Columns and Letters

Column: Great Powers, Endless Wars

-by Gwynne Dyer

    “Great nations do not fight endless wars,” said Donald Trump in his State of the Union speech last February, but he was wrong. That’s exactly what they do. Great powers fight more wars than anybody else, even if, like the United States today, they have no hostile neighbours.
    The original observations were made half a century ago by Quincy Wright, an American political scientist at the University of Chicago. During the entire history of “modern” Europe from 1480 to 1940, he calculated, there have been about 2600 important battles.
    France, a leading military power for the whole period and the greatest power for most of it, participated in 47 per cent of those battles – more than a thousand major battles. Russia, Britain, and Germany (in the form of Prussia), which were all great European powers by 1700, fought in between 22 and 25 per cent of them. And then the rate of participation falls off very steeply.
    Spain was a great military power until the mid-1700s, but then dropped out of contention and can offer only a 12 per cent attendance record for battles over the whole four-and-a-half centuries. The Netherlands and Sweden, which were great military powers only for brief periods, were present at only eight and four per cent of Europe’s battles respectively. Indeed, Sweden has not used its army in war for 190 years now.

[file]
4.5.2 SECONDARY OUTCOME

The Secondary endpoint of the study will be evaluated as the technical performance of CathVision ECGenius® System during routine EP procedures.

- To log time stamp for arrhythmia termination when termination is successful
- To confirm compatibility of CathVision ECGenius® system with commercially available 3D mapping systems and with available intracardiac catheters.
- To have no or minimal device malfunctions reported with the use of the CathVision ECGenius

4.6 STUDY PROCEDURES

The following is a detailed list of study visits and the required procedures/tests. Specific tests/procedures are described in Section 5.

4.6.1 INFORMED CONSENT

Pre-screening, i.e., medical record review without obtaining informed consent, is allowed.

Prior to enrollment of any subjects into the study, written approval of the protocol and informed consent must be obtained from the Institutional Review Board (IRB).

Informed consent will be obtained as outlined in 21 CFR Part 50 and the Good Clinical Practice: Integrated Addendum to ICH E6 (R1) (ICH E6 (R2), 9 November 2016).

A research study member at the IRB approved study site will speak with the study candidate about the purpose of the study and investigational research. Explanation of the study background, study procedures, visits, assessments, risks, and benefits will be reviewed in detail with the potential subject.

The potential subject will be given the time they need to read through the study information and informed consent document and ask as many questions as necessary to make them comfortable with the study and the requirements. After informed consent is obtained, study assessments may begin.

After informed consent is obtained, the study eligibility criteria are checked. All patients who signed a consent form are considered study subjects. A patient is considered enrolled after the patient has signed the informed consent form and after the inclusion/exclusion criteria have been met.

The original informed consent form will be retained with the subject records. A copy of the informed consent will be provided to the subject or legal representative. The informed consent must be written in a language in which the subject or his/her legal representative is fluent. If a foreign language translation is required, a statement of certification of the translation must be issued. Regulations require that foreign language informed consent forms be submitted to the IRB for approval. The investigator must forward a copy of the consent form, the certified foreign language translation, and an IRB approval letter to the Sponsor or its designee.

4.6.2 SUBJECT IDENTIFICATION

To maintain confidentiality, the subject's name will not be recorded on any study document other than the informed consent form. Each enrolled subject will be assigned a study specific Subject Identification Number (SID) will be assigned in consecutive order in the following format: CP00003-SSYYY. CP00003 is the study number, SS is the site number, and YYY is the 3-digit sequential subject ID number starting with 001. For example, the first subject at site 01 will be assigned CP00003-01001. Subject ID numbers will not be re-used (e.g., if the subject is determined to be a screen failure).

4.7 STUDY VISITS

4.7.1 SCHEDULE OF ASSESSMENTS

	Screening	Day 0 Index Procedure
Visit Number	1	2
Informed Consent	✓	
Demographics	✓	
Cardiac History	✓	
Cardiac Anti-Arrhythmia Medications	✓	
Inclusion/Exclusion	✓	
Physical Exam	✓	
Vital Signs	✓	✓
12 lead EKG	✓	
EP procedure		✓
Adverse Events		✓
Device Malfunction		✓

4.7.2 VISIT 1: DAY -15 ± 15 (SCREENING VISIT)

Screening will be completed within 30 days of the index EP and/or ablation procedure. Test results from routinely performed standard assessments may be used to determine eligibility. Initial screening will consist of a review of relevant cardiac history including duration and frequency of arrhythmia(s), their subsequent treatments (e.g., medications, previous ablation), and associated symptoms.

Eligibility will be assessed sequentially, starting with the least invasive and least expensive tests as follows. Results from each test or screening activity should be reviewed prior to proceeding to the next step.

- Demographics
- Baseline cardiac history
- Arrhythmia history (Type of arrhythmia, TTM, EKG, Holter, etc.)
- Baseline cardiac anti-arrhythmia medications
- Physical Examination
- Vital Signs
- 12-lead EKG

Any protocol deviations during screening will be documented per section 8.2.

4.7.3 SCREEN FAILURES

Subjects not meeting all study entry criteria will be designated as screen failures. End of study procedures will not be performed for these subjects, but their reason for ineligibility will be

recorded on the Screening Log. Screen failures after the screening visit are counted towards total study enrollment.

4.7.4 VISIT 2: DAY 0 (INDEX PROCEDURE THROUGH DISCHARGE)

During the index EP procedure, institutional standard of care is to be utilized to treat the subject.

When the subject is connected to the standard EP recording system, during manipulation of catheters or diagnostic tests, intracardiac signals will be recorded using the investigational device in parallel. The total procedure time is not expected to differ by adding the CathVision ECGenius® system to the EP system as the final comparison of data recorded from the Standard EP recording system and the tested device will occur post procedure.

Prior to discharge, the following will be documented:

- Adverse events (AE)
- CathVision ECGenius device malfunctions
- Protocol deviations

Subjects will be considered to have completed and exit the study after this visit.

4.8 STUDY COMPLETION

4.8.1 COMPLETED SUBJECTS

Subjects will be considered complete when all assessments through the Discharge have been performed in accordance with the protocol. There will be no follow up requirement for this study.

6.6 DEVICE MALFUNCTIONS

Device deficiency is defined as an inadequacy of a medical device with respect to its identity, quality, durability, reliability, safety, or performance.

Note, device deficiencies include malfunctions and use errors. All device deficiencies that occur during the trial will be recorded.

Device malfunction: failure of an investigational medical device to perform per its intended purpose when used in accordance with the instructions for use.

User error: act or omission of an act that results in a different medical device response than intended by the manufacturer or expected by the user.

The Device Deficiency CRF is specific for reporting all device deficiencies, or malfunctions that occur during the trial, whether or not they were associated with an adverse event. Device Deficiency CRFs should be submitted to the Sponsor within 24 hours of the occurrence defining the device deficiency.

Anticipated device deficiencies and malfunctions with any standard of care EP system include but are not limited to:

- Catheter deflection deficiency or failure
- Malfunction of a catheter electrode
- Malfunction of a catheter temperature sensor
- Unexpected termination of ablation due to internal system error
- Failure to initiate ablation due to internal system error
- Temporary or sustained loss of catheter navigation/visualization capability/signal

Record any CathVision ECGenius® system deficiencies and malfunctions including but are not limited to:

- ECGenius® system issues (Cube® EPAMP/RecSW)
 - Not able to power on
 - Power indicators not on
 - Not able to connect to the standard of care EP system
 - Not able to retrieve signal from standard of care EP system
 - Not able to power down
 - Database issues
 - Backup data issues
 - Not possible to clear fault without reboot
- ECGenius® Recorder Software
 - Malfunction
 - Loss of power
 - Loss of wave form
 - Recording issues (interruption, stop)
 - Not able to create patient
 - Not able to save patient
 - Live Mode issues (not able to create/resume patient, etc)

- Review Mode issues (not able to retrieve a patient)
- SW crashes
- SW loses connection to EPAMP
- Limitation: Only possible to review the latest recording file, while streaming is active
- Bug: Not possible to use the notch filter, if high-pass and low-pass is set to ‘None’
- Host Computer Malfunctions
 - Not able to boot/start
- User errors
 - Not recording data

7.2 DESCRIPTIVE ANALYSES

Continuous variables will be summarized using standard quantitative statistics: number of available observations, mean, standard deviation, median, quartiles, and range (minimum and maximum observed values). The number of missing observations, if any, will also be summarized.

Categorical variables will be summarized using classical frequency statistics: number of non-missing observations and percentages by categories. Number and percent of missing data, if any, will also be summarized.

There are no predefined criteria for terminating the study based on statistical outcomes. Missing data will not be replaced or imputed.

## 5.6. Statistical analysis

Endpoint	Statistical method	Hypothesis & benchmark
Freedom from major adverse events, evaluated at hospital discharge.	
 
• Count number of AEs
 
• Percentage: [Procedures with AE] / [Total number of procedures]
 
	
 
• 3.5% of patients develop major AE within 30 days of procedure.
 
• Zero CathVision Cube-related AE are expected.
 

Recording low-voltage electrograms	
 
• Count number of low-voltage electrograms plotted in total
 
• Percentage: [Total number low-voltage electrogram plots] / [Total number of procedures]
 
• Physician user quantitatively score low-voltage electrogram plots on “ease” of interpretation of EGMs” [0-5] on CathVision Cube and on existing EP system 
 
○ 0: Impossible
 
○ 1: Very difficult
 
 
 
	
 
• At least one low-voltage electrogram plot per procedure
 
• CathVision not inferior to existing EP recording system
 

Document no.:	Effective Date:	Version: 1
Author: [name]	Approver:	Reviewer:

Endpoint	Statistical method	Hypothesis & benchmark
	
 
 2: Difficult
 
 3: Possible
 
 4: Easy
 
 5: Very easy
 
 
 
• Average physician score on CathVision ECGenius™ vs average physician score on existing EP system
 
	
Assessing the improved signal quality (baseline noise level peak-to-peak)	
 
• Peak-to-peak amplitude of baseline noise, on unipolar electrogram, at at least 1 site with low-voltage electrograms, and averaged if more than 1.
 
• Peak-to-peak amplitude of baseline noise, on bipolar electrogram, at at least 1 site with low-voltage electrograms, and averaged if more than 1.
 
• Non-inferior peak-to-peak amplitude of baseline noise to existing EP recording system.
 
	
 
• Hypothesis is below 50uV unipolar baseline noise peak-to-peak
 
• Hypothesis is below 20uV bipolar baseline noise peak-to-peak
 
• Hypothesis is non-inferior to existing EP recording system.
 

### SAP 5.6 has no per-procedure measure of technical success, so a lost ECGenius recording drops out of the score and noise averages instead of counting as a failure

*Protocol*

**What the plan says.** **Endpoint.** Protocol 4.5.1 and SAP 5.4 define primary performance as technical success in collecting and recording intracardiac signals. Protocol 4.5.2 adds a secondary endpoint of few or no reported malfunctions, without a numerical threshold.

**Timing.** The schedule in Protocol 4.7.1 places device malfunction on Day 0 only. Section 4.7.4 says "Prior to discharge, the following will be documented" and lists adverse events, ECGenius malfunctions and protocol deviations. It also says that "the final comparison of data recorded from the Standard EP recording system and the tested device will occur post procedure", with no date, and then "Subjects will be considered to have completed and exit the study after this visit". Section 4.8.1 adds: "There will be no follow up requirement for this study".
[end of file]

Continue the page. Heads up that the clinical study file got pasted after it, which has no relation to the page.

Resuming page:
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Letter: Reflecting on D-Day 75th anniversary

Dear Editor,

    On June 6th, 1944, I arrived by boat on Juno Beach in Normandy, France, with the Canadian Scottish Regiment. My role was in the mortar platoon. On June 17th, I was based in a barn, anticipating an attack that never came. I went into a nearby shed to disarm the grenades when one exploded, resulting in the loss of my right arm.
    When I returned to Canada, I became a member of The War Amps, which was started by amputee veterans returning from the First World War to help each other adapt to their new reality as amputees. Through the years, we have made it a goal to remember and commemorate our fallen comrades, and to educate youth about the horrors of war.
    In Normandy, many Canadians died or suffered wounds that they had to carry for the rest of their lives. As we mark the 75th anniversary of D-Day, it’s important that we never forget.

Allan Bacon
Toronto, ON






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